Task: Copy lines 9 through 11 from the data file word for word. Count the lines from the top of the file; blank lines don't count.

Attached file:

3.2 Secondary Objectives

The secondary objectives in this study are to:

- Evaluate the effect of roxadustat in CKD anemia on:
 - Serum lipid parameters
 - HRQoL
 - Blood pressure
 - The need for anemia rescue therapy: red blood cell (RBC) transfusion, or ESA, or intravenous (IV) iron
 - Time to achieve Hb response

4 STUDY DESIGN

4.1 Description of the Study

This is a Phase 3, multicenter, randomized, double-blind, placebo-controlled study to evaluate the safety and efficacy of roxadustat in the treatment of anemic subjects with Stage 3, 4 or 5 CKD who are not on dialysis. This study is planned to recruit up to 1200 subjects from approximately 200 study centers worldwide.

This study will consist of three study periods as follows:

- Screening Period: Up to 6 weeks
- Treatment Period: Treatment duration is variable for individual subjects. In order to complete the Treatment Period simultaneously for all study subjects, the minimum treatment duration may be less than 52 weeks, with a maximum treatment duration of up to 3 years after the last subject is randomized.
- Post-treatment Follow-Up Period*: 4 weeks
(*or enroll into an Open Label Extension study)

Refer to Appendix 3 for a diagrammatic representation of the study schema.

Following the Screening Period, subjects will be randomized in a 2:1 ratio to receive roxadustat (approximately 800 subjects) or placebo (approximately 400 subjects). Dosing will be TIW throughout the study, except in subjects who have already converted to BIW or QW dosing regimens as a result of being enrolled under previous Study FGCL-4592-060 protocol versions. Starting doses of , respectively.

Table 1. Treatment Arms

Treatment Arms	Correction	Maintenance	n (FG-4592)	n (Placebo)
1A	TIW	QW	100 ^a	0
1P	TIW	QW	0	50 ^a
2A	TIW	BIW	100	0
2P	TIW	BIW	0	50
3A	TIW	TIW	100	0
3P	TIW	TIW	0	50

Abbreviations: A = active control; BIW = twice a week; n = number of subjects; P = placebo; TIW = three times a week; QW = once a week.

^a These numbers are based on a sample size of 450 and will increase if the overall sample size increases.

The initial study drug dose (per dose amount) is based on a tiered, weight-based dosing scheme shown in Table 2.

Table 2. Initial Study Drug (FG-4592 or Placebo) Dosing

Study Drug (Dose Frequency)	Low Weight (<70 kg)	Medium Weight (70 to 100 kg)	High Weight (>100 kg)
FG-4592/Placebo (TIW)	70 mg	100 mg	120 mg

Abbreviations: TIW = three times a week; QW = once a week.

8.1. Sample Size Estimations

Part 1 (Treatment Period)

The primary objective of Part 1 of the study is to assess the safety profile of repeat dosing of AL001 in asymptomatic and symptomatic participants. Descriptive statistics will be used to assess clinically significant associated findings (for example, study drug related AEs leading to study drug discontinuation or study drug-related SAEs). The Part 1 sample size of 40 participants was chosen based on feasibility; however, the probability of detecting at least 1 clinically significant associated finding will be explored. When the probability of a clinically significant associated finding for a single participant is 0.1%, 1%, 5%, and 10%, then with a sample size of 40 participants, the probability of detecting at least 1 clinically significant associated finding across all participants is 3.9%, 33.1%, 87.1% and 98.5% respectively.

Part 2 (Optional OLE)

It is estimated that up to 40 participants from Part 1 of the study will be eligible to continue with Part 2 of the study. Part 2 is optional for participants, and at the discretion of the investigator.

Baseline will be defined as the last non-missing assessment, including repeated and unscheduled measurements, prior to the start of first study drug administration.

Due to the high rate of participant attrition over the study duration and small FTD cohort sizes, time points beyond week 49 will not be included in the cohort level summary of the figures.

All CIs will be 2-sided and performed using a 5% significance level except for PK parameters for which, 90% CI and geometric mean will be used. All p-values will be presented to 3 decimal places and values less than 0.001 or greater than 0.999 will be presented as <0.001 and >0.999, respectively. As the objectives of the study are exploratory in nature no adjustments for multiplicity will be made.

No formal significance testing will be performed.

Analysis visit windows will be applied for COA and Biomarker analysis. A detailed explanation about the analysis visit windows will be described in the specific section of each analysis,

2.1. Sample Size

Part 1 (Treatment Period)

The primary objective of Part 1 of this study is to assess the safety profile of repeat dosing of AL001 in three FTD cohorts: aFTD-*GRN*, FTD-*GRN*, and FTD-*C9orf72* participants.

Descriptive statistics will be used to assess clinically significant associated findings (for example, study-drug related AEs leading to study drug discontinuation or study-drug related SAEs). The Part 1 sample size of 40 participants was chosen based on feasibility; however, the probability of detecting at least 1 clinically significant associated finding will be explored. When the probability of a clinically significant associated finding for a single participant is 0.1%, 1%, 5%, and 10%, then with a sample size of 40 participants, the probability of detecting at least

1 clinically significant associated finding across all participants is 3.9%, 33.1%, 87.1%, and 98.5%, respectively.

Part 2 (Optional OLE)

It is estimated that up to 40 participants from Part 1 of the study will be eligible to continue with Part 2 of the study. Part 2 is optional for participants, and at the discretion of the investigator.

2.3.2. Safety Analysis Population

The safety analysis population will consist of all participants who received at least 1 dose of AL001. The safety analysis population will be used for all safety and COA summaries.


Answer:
4 STUDY DESIGN

4.1 Description of the Study

This is a Phase 3, multicenter, randomized, double-blind, placebo-controlled study to evaluate the safety and efficacy of roxadustat in the treatment of anemic subjects with Stage 3, 4 or 5 CKD who are not on dialysis. This study is planned to recruit up to 1200 subjects from approximately 200 study centers worldwide.